Turning to the facts of the case, the Court determined that the deposing attorney failed to establish the first two conditions: "[The lawyer] failed to establish either  that petitioner relied on any documents in giving his testimony, or  that those documents influenced his testimony. Without first eliciting the testimony, there existed no basis for asking [Mr. Sporck] the source of that testimony." Id. at 318, citing Bercow v. Kidder, Peabody & Co., 39 F.R.D. 357 (S.D.N.Y. 1965).
Sporck's three-condition test has been applied beyond the Third Circuit. In Nutramax Laboratories, Inc. v. Twin Laboratories, Inc., 183 F.R.D. 458 (D. Md. 1998), the district court in Maryland provided an expanded discussion of its application. Nutramax was a patent infringement lawsuit where the start date of product sales was at issue. To test the accuracy of certain plaintiff witnesses, defense counsel asked whether they reviewed any documents to help refresh their memories as to when certain sales began. Id. at 460. Although the witnesses acknowledged that documents had been reviewed with the plaintiff's lawyers, they were instructed not to answer any questions designed to discover the documents' identity. Id.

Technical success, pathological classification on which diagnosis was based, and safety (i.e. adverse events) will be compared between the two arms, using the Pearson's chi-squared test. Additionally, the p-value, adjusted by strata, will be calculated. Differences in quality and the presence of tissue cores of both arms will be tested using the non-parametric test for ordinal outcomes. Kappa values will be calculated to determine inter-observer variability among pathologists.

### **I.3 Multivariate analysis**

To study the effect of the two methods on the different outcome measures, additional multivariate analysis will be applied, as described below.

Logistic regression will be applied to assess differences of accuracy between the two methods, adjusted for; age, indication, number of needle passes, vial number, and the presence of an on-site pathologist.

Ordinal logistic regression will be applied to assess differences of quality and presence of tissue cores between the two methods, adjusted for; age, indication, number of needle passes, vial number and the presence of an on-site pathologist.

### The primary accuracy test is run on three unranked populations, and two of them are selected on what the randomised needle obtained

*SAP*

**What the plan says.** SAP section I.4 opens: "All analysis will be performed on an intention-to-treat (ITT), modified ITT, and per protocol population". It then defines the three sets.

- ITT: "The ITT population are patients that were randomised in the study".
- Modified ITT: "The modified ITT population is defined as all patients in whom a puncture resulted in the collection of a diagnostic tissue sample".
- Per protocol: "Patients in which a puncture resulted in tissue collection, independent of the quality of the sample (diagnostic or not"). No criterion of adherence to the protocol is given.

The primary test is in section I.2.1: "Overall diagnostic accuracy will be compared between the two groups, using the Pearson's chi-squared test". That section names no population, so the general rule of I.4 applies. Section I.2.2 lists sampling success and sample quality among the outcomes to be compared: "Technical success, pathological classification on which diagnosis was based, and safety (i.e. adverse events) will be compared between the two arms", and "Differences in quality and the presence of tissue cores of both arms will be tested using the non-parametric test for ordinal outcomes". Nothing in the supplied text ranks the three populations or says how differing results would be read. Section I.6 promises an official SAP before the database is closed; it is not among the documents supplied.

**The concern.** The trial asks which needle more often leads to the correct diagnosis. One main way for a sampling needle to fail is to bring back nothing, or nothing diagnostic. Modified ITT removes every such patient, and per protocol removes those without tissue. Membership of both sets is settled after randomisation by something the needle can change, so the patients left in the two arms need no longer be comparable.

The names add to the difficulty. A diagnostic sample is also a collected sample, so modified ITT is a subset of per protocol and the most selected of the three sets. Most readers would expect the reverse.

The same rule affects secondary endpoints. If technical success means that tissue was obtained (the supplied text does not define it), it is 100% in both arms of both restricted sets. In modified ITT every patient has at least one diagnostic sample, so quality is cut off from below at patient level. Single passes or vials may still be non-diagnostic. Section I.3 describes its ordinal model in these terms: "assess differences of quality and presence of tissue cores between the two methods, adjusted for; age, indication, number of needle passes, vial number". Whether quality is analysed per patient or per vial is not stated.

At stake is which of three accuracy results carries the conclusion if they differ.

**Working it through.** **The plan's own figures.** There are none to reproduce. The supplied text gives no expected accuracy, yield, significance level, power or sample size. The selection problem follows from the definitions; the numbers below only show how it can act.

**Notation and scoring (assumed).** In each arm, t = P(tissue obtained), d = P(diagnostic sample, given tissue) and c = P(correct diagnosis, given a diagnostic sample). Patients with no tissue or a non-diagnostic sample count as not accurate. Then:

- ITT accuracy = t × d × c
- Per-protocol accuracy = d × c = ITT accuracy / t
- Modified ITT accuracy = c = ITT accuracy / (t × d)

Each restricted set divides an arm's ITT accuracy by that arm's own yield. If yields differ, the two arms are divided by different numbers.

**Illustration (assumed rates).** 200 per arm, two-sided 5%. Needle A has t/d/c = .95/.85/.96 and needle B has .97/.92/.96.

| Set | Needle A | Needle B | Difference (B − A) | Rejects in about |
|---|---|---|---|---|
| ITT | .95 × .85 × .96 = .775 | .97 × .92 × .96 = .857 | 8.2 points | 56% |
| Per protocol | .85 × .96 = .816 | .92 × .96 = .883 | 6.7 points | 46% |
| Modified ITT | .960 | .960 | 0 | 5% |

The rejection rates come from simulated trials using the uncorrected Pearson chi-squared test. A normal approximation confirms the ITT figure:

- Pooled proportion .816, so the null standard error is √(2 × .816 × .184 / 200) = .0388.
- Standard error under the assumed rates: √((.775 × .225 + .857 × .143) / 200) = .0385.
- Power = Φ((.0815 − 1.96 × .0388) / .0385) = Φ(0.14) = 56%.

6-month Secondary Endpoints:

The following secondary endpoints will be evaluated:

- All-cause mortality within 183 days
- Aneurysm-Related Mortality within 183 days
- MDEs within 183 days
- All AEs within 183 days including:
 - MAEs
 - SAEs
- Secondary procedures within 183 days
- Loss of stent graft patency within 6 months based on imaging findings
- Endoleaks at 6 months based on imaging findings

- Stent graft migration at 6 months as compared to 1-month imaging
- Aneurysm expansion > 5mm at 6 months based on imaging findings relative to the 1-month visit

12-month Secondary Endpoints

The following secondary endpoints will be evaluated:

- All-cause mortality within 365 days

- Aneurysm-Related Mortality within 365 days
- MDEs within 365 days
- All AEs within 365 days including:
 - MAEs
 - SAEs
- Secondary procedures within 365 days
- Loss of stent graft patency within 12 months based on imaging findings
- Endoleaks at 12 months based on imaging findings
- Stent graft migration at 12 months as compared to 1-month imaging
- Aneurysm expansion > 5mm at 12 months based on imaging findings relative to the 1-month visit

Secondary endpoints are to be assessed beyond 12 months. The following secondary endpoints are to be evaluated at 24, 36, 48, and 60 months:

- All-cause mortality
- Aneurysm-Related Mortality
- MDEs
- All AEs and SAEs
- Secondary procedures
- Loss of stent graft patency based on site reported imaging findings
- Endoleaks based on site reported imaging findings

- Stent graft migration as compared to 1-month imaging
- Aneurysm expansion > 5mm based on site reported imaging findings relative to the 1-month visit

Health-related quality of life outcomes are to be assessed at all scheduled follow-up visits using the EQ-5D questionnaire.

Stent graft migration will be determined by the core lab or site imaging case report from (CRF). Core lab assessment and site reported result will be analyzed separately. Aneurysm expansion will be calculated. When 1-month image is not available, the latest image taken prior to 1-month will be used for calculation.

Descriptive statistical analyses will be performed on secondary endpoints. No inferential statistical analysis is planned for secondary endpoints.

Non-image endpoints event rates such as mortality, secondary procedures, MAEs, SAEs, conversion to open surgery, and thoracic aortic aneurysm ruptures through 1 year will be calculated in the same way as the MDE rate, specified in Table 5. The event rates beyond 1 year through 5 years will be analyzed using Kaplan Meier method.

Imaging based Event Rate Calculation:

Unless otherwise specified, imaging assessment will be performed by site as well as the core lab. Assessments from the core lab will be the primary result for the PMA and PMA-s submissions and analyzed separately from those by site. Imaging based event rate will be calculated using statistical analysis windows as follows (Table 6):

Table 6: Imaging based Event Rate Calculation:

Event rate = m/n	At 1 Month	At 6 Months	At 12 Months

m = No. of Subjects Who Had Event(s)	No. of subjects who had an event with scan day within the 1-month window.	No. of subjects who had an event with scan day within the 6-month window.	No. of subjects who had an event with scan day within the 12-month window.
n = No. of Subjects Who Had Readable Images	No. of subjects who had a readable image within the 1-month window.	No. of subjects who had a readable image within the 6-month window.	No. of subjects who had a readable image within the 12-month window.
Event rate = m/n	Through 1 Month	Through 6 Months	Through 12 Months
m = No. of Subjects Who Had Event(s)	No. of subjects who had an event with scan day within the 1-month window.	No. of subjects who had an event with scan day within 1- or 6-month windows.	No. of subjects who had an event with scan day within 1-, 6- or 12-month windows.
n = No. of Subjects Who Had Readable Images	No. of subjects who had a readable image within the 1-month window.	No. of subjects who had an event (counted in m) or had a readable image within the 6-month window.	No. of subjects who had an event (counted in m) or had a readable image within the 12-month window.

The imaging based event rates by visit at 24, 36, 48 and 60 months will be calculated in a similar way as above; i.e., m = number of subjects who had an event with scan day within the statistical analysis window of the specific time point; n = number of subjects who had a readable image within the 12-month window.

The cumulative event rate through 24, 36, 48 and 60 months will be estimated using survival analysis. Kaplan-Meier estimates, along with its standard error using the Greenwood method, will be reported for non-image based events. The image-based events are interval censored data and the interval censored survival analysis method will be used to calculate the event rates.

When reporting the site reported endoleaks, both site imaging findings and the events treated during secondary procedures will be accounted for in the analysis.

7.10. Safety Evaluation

In a lengthy ruling, the district court endorsed Sporck's three-condition test to trigger Rule 612. Nutramax, 183 F.R.D. at 468. If the first two foundational elements are met, "it may safely may be concluded that the documents have been put to a testimonial use...." Id. If the documents reviewed would otherwise be protected by the attorney work-product doctrine, Nutramax held that Rule 612 "requires the court to apply a balancing test designed to weigh the policies underlying the work-product doctrine against the need for disclosure to promote effective cross-examination and impeachment." Id., citing James Julian, Inc. v. Raytheon Co., 93 F.R.D. 138, 145 (D. Del. 1982). When applying this balancing test, the Nutramax court identified nine non-exhaustive factors to be considered: